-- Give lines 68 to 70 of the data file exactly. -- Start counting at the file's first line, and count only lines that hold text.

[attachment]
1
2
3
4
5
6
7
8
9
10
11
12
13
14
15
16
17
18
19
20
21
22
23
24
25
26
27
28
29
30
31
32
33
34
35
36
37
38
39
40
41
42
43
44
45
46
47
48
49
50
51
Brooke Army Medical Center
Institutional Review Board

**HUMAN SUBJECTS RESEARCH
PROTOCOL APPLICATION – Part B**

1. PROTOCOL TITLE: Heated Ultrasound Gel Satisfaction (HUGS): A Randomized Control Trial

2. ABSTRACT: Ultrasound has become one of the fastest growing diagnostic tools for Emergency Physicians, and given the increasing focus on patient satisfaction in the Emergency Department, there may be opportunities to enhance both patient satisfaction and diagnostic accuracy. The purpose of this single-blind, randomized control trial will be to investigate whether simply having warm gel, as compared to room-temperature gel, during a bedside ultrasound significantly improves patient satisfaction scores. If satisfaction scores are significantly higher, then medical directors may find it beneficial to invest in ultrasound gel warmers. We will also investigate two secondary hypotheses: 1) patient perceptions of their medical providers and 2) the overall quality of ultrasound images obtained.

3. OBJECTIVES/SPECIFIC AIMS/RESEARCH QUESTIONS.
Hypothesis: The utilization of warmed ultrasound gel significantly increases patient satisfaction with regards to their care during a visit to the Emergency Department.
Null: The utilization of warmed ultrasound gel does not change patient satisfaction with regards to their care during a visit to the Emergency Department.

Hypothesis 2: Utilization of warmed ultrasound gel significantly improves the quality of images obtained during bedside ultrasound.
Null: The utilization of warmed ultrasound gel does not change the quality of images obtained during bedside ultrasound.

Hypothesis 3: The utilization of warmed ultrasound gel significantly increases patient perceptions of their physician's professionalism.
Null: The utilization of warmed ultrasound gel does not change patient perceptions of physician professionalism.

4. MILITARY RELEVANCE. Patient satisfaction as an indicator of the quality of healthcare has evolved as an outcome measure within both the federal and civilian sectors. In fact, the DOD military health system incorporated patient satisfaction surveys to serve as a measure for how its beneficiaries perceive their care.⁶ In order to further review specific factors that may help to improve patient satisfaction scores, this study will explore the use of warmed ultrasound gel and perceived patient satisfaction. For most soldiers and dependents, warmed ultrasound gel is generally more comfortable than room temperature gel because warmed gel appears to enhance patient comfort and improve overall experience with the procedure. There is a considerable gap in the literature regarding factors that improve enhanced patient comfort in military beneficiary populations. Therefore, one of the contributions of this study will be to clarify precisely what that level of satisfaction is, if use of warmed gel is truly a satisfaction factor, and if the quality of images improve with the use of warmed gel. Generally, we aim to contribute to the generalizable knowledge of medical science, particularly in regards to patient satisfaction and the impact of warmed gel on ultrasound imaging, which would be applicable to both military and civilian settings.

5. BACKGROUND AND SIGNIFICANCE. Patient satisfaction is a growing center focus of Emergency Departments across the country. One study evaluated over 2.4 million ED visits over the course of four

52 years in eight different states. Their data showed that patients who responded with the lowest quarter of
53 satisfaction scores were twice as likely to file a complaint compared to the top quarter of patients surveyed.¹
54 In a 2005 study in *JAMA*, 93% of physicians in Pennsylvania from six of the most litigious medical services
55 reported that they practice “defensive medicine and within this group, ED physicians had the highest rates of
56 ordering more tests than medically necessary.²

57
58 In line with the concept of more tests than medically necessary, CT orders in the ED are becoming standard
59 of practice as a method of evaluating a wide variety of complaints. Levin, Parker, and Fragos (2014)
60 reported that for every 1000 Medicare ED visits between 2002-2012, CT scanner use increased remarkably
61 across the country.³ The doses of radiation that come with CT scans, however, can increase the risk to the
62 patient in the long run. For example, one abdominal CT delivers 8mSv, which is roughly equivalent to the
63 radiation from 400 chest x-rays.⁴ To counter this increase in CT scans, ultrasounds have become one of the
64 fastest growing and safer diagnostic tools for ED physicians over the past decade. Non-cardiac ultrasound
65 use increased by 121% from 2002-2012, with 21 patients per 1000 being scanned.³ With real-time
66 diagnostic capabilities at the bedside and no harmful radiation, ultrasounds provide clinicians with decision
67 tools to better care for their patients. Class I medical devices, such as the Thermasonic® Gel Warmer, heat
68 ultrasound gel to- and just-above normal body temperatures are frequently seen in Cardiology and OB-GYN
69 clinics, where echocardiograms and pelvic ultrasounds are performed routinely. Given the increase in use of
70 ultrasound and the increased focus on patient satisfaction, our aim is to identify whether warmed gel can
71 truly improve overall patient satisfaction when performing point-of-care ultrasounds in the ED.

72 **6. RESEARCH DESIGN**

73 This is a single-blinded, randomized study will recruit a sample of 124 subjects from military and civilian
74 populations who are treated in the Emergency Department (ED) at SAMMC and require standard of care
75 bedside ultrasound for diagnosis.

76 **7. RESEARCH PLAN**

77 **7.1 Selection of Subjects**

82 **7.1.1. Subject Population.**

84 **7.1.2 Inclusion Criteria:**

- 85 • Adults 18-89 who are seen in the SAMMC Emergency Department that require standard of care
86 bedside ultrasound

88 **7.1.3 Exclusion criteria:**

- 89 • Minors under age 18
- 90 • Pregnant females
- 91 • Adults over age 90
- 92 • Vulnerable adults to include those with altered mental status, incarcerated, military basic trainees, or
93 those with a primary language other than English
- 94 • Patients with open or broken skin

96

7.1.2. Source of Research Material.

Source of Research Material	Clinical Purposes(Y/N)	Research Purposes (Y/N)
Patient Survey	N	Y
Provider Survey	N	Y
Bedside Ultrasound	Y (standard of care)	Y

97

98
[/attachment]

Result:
53 satisfaction scores were twice as likely to file a complaint compared to the top quarter of patients surveyed.¹
54 In a 2005 study in *JAMA*, 93% of physicians in Pennsylvania from six of the most litigious medical services
55 reported that they practice “defensive medicine and within this group, ED physicians had the highest rates of